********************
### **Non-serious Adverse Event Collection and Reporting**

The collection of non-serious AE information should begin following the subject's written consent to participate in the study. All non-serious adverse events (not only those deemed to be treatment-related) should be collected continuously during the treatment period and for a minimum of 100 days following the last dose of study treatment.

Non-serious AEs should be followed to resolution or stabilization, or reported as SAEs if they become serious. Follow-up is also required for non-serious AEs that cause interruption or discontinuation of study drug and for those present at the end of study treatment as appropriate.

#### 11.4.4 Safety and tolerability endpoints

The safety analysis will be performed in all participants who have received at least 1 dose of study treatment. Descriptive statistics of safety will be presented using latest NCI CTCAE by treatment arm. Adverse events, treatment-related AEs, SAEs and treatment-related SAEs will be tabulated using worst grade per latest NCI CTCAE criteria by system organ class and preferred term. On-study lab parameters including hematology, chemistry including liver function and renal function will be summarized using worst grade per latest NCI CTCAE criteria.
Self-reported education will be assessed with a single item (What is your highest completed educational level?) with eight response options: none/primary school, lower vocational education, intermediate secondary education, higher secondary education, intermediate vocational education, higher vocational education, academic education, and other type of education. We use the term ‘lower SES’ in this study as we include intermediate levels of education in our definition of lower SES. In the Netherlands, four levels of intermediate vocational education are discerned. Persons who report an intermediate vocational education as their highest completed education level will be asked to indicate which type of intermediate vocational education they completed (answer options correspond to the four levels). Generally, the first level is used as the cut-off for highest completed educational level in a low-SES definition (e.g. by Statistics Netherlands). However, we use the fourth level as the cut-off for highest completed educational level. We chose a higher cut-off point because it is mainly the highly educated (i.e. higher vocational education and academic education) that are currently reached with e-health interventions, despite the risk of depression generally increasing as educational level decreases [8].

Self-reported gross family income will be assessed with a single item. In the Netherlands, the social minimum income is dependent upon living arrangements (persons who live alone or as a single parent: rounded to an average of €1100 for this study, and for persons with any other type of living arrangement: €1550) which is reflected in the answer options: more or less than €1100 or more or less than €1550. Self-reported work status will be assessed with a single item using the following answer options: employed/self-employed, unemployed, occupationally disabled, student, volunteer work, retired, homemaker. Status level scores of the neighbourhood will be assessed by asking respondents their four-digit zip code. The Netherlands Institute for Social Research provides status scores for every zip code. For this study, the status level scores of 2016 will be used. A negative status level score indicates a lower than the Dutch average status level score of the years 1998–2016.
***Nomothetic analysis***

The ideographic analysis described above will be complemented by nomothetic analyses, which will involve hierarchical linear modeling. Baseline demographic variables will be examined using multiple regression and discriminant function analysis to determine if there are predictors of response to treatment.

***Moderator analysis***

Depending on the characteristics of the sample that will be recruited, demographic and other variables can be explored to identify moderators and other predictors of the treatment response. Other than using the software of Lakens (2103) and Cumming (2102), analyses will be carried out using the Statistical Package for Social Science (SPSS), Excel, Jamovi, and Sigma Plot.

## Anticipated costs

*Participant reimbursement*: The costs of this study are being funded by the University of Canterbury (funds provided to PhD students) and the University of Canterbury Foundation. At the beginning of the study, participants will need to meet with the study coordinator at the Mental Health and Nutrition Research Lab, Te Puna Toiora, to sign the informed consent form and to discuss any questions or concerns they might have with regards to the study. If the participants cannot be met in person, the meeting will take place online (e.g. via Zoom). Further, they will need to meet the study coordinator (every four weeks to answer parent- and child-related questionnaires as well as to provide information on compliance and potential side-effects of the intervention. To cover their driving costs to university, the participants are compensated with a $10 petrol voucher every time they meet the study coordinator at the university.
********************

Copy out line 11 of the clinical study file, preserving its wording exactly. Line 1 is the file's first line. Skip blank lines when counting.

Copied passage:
Depending on the characteristics of the sample that will be recruited, demographic and other variables can be explored to identify moderators and other predictors of the treatment response. Other than using the software of Lakens (2103) and Cumming (2102), analyses will be carried out using the Statistical Package for Social Science (SPSS), Excel, Jamovi, and Sigma Plot.